“The Institute also built up links with universities abroad, particularly, England, India, the Netherlands and USA among others. This was possible through the process of faculty identification and development. It had drawn support from and had been strongly advocated by women activists and academics from national, regional and international levels. The committed faculty with the Institute was working at various levels of policy teaching/ training. Some were involved in assisting with course development, contributing material and linking the Institute with other similar programs within areas of work.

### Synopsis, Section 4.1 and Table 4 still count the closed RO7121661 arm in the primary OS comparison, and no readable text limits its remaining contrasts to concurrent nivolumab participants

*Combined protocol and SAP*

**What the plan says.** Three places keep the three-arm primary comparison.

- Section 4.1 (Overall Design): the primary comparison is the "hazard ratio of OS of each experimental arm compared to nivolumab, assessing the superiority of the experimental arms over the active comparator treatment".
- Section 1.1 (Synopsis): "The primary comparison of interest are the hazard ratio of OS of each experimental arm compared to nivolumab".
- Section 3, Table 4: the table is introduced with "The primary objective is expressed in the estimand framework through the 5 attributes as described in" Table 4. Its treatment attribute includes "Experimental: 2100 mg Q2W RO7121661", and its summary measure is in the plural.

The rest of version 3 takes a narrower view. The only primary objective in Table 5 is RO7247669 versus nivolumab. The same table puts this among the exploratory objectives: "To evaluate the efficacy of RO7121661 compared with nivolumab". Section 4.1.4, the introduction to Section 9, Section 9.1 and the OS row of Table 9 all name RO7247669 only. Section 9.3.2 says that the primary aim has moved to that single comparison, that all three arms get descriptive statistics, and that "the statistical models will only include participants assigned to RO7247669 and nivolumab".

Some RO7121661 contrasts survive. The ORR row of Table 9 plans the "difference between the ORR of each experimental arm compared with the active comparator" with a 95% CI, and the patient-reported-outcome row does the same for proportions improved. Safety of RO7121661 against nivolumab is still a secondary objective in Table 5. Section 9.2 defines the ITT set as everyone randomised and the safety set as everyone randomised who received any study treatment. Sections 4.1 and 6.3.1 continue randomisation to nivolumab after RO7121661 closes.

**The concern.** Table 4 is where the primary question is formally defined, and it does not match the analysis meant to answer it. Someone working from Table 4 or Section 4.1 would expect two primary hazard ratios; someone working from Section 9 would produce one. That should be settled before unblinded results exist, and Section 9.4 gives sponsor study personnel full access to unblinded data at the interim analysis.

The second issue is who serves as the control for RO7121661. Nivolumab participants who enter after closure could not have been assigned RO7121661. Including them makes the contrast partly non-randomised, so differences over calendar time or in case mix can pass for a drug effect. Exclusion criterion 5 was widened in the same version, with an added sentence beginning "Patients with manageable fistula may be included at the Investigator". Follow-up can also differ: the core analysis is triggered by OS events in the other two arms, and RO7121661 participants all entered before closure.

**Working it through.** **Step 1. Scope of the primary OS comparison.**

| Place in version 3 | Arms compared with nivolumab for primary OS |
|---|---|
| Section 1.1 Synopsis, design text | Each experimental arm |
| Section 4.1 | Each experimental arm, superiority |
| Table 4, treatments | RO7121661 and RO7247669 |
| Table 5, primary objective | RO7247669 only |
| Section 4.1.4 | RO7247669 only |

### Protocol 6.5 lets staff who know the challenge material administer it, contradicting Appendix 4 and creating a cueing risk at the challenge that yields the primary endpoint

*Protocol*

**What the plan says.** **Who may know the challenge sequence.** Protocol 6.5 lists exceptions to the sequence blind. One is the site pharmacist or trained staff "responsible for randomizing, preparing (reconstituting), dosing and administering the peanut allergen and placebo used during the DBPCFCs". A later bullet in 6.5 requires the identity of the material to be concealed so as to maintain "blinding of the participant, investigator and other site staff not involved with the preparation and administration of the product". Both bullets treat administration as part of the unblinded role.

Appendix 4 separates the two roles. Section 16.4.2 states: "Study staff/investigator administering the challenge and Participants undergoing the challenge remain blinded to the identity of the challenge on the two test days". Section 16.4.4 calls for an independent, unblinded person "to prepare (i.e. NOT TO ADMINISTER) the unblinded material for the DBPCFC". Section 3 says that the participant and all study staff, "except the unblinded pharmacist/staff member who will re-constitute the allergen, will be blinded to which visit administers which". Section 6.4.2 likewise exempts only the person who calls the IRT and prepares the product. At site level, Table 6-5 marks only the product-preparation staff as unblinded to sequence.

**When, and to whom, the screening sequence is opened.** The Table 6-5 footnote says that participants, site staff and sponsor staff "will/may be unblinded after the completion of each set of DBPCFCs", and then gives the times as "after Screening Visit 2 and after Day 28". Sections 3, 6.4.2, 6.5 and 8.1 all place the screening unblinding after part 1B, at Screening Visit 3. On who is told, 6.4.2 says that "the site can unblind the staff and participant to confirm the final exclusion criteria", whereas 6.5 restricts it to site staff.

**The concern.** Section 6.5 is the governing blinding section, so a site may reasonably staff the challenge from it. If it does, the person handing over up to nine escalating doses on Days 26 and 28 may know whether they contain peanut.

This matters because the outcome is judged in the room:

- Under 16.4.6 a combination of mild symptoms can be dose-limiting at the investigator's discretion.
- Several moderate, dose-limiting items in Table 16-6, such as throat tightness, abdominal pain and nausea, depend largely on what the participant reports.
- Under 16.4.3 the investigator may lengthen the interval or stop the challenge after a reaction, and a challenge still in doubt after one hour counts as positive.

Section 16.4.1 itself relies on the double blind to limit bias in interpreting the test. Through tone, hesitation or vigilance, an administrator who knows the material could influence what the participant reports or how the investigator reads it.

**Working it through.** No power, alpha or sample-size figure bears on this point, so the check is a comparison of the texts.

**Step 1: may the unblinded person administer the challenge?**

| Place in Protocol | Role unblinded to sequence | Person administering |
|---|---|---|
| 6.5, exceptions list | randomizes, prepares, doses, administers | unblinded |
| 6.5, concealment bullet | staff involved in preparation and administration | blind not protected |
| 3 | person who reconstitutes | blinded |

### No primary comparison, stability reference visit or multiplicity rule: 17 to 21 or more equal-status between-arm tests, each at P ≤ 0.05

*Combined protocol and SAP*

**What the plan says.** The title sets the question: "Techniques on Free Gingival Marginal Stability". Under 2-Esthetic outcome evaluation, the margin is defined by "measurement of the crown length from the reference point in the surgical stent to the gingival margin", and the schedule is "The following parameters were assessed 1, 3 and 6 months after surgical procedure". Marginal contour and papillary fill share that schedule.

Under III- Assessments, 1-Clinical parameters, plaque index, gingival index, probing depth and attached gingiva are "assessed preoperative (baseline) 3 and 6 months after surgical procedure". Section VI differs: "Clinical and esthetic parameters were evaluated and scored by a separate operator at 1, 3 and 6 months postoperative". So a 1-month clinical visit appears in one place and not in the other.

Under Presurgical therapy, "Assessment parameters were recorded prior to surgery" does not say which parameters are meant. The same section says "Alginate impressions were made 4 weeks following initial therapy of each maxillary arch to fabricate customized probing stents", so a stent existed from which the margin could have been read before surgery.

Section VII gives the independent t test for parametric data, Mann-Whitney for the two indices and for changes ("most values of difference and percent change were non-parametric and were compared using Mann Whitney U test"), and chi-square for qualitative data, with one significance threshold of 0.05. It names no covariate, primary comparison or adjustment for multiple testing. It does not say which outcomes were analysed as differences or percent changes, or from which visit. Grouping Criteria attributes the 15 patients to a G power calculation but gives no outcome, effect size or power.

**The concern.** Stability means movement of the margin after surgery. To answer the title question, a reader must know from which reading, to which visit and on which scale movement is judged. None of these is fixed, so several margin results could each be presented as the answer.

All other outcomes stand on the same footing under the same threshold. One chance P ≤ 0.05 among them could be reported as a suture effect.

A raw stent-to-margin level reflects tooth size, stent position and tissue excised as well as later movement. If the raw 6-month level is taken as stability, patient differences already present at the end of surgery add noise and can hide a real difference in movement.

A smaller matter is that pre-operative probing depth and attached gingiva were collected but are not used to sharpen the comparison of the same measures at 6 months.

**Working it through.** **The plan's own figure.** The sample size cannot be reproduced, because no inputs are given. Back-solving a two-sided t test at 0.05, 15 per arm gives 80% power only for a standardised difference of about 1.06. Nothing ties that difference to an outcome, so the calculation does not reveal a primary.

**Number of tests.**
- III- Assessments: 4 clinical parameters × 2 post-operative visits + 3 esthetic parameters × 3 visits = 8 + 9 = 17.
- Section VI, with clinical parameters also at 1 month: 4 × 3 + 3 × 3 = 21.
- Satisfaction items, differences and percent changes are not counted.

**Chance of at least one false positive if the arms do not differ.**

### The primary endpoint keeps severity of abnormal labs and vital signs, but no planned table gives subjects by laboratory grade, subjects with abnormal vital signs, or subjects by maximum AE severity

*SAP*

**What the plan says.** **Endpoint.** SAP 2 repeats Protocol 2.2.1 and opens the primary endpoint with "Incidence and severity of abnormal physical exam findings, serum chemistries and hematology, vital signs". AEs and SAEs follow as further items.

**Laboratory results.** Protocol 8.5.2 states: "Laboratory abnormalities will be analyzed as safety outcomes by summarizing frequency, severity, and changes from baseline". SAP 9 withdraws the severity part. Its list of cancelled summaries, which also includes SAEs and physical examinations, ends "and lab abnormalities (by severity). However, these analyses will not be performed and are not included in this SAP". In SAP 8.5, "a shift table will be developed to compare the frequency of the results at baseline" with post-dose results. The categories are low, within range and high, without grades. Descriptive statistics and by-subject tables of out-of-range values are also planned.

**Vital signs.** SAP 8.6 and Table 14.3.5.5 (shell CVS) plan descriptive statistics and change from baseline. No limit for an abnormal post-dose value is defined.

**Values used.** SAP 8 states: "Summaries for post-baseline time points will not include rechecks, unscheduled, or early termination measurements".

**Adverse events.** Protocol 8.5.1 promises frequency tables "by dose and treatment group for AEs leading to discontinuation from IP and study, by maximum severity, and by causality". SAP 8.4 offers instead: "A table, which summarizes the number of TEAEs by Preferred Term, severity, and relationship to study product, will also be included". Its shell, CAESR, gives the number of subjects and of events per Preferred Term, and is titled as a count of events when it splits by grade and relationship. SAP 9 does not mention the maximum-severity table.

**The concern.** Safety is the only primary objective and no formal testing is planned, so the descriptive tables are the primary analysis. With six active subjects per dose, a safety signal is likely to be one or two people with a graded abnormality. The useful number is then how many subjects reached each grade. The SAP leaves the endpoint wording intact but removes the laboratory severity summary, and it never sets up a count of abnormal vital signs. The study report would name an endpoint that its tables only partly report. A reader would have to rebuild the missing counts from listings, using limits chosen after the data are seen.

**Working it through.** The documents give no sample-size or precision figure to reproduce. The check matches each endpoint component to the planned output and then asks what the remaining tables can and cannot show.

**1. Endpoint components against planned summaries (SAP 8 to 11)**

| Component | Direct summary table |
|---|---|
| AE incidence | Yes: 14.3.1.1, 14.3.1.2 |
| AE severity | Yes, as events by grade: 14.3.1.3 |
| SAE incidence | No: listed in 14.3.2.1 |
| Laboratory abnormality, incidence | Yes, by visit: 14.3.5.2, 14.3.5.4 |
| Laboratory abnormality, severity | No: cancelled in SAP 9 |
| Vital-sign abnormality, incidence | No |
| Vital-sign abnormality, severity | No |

Many of the faculty members were from South Asia or of South Asian origin or then from other parts of the ‘South’. This had been a deliberate move on our part. The IWSL was attempting to brought back into the region women who lived and worked in other countries mainly because of the lack of openings in their home countries in the past. This was especially true given that many of the scholars and academics associated with western universities and at the leading edge of feminist theory/thought were in fact of Asian origin. By encouraging these women to come as resource persons/faculty to the IWSL means that the students / participants at the Institute had been able to avail the experience and knowledge of some of the biggest names in feminism, Women’s Studies, and Women in Development that there were. At the same time re-connecting these women on the ground realities of lives of women in countries such as Pakistan.